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  • Author: Douglas A. Kleiber x
  • Sport and Exercise Science/Kinesiology x
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Douglas A. Kleiber and Glyn G. Roberts

The word “character” has generally lost its currency in the literature on personality and social psychology over the last 20 years. And yet the assumption that sport builds character is still held, at least privately, by a great many people. This investigation was an attempt to reconsider the “character” construct, to isolate its social elements, and to establish its susceptibility in childhood to the influence of organized sport experience. Using prosocial behavior as one manifestation of evolved social character, the influence or organized sport was assessed in a field experiment with children from two elementary schools. Although the general assumption that “sport builds character” was not strongly supported or refuted in this investigation, some evidence, at least with males, showed that prosocial behavior may be inhibited by sport experience. Finally, implications were drawn for facilitating prosocial behavior in children's sports.

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Glyn C. Roberts, Douglas A. Kleiber and Joan L. Duda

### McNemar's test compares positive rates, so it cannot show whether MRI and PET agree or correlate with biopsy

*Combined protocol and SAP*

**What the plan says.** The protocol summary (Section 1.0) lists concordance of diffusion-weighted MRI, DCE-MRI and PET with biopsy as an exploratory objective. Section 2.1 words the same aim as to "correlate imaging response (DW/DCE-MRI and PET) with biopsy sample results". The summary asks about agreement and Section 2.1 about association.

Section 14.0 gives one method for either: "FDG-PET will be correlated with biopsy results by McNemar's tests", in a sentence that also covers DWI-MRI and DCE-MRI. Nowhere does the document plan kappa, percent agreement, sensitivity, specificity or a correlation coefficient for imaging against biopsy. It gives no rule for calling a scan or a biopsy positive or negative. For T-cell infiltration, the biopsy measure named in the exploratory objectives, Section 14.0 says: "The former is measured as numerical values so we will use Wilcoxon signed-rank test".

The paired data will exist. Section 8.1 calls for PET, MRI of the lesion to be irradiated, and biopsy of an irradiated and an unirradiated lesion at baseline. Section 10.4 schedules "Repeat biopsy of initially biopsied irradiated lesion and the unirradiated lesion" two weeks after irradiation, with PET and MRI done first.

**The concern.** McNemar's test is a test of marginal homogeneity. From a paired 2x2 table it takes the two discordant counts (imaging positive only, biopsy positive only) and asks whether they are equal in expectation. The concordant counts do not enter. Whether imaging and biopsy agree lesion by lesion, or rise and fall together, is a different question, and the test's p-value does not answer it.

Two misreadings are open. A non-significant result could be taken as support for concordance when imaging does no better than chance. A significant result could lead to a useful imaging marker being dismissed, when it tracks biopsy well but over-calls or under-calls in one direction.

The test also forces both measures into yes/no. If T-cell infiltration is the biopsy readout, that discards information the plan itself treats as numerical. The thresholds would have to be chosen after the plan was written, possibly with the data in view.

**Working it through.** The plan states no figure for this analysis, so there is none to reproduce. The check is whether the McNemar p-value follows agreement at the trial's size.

This study investigated the relationship of sport participation to perceived competence. Perceived competence is considered to be an important determinant of achievement motivation and behavior. Male and female fourth and fifth graders (N = 143) were given Harter's (Note 1) Perceived Competence Scales and were interviewed to determine their involvement in organized sport activities. Further, the children were asked to give their perceptions of competence relative to teammates, general attributions about sport outcomes, and their persistence and expectancies of future success. The results revealed that participants in organized sports were higher in perceived competence, were more persistent, and had higher expectations of future success. The causal attributions of participant children were ability oriented and generally supported the perceived competence findings. The results are consistent with the statement that perceived competence in physical skills has an important influence on the participation and motivation of children in sport contexts.